Lack of firefighting resources putting south Winnipeggers at risk: union

A large chunk of southern Winnipeg is believed to be at risk because there aren't resources in the area to adequately protect residents from fires, according to the union that represents firefighters in the city.

Although some equipment undergoing repairs, 'at no time was the area ... lacking coverage,' says WFPS

Alex Forrest of the United Fire Fighters of Winnipeg says the situation in Waverley West show an 'underfunded fire-paramedic department that's creating a dangerous situation for south Winnipeg.' (Jaison Empson/CBC)

A large chunk of southern Winnipeg could be at risk because there aren't resources in the area to adequately protect residents from fires, warns the union that represents firefighters in the city.

Alex Forrest, the president of the United Fire Fighters of Winnipeg, told CBC News the union wants the city to build a fire-paramedic hall in the Waverley West area to help ease some of the pressure on the firefighters at Station 23, located at Pembina Highway at Dalhousie Drive.

"We have one fire truck that covers for the bulk of south Pembina Highway, Waverley West, the Perimeter Highway, up to University of Manitoba," he said.

"This is an example of [an] underfunded fire-paramedic department that's creating a dangerous situation for south Winnipeg."

Forrest says only one of these two vehicles is meant for firefighting, which means this fire station is lacking resources to serve the city. (Jaison Empson/CBC)

Forrest said there's currently only one fire truck at Station 23. The other truck on site is a water rescue truck, which he says isn't used to fight fires.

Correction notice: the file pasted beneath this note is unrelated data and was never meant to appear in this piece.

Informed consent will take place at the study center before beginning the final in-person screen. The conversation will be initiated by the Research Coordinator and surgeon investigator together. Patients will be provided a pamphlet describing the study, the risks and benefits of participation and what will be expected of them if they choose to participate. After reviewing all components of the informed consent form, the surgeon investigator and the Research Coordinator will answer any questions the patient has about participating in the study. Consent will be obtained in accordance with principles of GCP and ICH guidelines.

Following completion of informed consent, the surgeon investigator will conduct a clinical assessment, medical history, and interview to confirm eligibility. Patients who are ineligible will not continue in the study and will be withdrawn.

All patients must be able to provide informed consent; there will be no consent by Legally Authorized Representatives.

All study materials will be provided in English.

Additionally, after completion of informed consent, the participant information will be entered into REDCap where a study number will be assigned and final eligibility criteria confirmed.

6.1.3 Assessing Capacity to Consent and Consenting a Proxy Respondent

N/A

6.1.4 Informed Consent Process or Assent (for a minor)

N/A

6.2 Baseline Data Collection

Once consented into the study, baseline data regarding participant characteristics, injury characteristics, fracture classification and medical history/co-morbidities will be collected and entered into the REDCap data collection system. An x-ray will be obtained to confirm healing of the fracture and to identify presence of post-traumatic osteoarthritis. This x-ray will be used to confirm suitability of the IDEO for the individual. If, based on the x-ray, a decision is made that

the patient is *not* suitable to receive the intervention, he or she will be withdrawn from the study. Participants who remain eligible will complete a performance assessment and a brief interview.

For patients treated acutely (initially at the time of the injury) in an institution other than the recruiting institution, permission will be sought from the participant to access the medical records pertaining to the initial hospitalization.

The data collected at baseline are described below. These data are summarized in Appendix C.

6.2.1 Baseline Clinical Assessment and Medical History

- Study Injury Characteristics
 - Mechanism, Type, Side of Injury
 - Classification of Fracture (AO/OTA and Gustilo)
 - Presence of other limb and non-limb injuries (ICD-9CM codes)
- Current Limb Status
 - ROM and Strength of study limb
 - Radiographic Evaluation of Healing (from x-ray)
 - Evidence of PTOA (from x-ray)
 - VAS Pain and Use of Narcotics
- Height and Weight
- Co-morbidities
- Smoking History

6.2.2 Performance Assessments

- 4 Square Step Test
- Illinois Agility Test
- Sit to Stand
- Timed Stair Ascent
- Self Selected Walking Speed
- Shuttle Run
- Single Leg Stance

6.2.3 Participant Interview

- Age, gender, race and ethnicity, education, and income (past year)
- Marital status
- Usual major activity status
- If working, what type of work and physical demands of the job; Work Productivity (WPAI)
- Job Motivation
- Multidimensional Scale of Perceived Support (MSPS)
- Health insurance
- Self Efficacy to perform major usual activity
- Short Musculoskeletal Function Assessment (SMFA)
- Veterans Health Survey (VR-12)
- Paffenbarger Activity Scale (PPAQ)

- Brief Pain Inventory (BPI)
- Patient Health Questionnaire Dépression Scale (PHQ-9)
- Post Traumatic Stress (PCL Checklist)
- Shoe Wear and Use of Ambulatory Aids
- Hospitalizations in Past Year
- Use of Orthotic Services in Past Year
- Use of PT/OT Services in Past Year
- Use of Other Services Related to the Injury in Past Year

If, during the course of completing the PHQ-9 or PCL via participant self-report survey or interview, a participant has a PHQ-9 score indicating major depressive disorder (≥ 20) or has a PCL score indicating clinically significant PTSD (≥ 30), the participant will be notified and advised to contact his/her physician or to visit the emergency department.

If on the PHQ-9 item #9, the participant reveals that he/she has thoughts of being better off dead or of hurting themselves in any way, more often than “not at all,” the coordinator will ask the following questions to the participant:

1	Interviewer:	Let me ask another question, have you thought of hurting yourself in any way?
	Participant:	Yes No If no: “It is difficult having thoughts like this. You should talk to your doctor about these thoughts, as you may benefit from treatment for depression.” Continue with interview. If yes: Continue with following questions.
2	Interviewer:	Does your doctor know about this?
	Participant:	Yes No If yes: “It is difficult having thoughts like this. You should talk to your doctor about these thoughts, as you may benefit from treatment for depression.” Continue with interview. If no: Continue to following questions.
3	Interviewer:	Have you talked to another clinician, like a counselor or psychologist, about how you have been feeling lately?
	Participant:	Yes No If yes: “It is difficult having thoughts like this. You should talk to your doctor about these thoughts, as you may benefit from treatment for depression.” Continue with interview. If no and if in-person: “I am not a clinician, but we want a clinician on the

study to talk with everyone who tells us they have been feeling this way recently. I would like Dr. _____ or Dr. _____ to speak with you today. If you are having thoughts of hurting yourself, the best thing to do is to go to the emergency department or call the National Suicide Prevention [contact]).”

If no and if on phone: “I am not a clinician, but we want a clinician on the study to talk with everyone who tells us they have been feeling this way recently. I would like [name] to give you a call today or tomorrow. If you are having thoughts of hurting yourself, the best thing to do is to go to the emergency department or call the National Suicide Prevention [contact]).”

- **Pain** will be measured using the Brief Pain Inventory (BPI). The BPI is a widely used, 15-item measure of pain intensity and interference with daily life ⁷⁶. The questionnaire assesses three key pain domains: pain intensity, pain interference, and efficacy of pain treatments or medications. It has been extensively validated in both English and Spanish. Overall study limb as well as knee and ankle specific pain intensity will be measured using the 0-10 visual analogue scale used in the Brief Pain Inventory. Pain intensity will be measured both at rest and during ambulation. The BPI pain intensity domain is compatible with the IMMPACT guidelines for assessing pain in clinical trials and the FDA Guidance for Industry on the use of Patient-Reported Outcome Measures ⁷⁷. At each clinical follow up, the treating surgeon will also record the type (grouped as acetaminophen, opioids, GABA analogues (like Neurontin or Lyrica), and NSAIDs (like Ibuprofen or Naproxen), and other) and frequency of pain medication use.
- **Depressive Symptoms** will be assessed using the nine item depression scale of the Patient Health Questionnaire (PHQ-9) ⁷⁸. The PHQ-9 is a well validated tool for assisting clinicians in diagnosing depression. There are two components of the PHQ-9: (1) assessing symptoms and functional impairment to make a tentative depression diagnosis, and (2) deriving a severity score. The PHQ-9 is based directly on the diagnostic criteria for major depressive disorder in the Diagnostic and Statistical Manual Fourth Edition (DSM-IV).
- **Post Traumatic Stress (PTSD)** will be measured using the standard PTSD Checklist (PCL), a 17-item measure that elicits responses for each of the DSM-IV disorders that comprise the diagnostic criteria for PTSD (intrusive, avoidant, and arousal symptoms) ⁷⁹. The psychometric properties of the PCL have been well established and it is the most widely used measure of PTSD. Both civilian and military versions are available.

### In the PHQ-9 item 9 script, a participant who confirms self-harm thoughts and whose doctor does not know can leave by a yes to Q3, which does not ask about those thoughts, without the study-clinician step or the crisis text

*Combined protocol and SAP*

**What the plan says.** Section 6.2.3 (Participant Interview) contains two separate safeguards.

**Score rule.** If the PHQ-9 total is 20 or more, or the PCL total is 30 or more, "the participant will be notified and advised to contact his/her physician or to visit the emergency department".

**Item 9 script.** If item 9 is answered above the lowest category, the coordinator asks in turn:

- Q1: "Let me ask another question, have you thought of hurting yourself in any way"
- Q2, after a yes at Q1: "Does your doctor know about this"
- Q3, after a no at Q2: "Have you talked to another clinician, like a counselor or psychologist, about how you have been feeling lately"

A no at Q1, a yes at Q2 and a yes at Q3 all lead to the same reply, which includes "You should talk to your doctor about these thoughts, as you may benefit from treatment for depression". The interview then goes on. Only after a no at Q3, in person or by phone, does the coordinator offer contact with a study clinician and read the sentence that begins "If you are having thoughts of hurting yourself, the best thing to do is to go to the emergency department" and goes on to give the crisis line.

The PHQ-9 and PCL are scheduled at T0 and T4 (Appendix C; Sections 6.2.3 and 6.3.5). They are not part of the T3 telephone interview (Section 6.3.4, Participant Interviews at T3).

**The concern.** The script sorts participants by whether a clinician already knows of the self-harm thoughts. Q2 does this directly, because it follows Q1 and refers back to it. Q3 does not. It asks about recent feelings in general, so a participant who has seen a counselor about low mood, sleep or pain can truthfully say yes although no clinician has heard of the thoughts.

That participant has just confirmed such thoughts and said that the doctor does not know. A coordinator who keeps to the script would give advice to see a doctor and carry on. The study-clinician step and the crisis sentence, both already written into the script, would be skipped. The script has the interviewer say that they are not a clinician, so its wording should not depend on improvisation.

"We all know that's a death zone between St. Mary's and Brady [roads]. These are the machines that respond to those MVA [motor vehicle accidents] and today we don't have sufficient resources to even respond minimally to those calls."

A spokesperson for the Winnipeg Fire Paramedic Service, though, says while a number of the department's vehicles are undergoing "lengthy repairs," there's no danger to the area.

"Yesterday, both engines which operate from Station 23 broke down and were [taken] out of service," WFPS spokesperson Kristin Cuma said in a statement Tuesday, adding one was expected to return to duty later in the day, and the other should be in service later this week.

"At no time was the area around Station 23 (including Waverley West) lacking coverage. Resources were shuffled from other stations to ensure adequate coverage," Cuma's statement said.

"There are six engines and two paramedic units available to respond to incidents in Waverley West, that part of the Perimeter [Highway] and the University of Manitoba.

"Shuffling [fire-paramedic] apparatus is not uncommon."

Budget has 'bumps' for fire department

Janice Lukes, the city councillor for Waverley West, told CBC News she reached out to the chief of the fire-paramedic service following a conversation with Forrest.

She said he told her WFPS is looking at renting or leasing another fire truck to better serve the area. There's not a firm timeline for getting that truck to the station, but she estimates it'll be about a week.

Lukes agrees there's "for sure a need for a fire hall in Waverley West," but that's a plan the city is already working on.

"Everyone's aware of this — it's going to happen. There's a lot of theatre and drama to get to the point where it does happen, but it will happen," she said. 

The city has yet to allocate any money toward a new station in Waverley West.

The city has started planning for its new four-year budget. That includes a target of annual two per cent increases for police and fire services, which won't meet or exceed the current rate of inflation.

"There is a road laid out to get us to a balanced budget in March … but there will be some bumps along the way," finance chair Scott Gillingham said on Monday.